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Geologist and artist record natural ‘hum’ of red rock arches

Posted at 4:01 PM, Dec 18, 2017
and last updated 2017-12-18 18:01:55-05

ARCHES NATIONAL PARK, UTAH – The sound is inaudible to the human ear, but it is there. It is a rumble that rises and falls, builds and descends.   

The red rock arches of the Colorado Plateau appear to the naked eye as stationary, lifeless objects. However, Geologist Jeff Moore of the University of Utah, along with sound artist Jacob Kirkegaard, have been recording the rocks, and putting them to different uses.

Moore uses the recordings to study the stability of the arches over time. Kirkegaard layers recordings with other environmental sounds, to create artistic pieces, that highlight that the archers are in fact alive.

The recordings that Moore and Kirkegaard collected are the sounds of seismic waves, that pass through the arches, and are sped up to levels where humans can hear them.  These seismic waves can be caused by wind, and far away earthquakes.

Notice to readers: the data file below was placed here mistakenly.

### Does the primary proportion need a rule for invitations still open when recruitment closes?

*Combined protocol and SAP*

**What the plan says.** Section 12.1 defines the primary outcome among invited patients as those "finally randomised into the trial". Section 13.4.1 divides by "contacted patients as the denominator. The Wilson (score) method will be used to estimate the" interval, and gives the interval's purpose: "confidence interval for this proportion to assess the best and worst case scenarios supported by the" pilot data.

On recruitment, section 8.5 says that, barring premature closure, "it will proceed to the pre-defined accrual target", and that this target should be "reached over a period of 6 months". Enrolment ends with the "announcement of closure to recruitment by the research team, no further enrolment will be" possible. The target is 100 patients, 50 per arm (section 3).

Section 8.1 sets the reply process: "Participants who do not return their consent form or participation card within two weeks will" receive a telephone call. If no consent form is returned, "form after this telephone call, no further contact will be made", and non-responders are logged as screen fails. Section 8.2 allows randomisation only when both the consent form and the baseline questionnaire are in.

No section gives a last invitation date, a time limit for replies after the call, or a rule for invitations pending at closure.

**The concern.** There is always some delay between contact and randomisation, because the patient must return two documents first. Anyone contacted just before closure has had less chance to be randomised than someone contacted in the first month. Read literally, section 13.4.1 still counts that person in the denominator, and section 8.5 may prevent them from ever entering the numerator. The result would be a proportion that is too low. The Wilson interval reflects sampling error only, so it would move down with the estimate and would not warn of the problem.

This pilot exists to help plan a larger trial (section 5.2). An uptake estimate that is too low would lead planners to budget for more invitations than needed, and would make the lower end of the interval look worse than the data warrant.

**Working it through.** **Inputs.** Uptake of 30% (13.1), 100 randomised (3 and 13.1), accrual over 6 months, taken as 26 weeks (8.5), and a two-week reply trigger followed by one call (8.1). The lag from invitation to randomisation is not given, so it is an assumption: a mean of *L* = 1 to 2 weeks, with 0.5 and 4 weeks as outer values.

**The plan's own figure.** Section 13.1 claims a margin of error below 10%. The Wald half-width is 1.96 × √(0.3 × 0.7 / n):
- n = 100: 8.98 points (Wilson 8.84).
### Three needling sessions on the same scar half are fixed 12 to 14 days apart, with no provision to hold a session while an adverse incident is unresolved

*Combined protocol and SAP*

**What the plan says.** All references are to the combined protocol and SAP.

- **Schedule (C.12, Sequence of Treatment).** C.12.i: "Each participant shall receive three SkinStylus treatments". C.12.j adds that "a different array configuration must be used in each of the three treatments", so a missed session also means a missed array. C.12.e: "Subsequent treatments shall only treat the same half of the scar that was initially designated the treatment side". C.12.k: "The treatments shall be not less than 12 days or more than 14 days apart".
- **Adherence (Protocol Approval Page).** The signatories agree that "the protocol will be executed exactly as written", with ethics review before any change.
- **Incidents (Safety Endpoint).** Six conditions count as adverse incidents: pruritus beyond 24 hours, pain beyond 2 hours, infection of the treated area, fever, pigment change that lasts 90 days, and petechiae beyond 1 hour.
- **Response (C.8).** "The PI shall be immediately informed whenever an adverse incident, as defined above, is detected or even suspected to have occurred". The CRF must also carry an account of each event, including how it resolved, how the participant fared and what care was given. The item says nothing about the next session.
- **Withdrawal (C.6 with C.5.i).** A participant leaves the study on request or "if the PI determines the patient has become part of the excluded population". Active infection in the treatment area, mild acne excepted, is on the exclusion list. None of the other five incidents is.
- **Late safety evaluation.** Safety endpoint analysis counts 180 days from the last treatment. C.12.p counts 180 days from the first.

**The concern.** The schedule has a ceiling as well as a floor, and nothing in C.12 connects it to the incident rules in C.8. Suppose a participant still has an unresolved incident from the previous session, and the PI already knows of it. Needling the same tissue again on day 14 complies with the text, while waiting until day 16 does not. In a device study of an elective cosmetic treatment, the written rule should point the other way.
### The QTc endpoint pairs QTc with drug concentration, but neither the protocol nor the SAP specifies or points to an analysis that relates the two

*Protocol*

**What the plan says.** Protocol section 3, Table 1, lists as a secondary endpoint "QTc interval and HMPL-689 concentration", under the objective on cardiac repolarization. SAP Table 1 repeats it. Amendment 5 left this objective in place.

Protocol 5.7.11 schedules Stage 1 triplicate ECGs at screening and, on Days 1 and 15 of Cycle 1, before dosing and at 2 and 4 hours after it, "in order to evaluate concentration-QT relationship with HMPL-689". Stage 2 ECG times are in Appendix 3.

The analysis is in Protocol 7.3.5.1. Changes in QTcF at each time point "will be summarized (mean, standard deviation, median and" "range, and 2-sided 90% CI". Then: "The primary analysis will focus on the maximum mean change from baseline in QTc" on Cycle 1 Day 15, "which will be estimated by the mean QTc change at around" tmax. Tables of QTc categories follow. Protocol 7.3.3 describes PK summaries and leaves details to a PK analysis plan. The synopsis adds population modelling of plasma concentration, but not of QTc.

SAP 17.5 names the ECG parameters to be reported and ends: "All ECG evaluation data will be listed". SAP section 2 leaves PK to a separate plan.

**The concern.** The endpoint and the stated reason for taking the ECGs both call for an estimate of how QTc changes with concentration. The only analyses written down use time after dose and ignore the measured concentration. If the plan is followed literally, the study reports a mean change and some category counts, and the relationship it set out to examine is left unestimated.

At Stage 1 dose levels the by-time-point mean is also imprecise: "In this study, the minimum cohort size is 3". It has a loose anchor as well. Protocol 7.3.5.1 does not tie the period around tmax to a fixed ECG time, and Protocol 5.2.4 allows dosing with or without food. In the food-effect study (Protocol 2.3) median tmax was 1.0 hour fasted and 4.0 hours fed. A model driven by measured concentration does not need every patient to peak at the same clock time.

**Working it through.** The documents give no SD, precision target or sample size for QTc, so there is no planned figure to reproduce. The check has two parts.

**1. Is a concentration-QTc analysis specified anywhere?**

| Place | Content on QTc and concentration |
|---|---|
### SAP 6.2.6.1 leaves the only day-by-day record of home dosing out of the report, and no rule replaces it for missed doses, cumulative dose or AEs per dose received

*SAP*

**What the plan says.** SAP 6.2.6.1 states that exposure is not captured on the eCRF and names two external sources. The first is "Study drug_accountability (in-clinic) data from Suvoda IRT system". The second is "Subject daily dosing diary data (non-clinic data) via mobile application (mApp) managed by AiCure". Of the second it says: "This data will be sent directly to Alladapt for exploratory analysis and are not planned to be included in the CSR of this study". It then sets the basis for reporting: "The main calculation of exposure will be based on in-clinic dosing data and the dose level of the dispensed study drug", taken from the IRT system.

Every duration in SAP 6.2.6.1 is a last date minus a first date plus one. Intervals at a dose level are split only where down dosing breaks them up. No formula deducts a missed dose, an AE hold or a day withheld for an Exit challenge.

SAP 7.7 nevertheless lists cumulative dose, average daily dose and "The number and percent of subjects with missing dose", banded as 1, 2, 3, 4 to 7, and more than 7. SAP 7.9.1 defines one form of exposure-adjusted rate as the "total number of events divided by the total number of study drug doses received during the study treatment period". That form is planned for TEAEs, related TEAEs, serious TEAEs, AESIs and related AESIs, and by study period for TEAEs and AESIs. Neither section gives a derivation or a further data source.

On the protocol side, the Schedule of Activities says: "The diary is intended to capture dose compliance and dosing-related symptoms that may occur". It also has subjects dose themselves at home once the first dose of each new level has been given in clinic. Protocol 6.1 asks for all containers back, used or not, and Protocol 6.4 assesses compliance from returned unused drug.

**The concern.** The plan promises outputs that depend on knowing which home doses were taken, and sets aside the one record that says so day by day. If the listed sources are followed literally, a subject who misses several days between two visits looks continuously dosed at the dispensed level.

Moore had learned of Kirkegaard’s work, and contacted him to see if he would be interested in using the seismic recordings in a piece. Kirkegaard stated it had been a dream of his to use such recordings, and jumped at an opportunity to work with them.

Hearing and experiencing the landscape through an artist’s eyes was a treat for Moore, inspiring him to further research and showcase the “voice” of the arches.

Kirkegaard’s piece is entitled Transmission, and can be found on his website here.

More information on the project can be found on the University of Utah’s website here.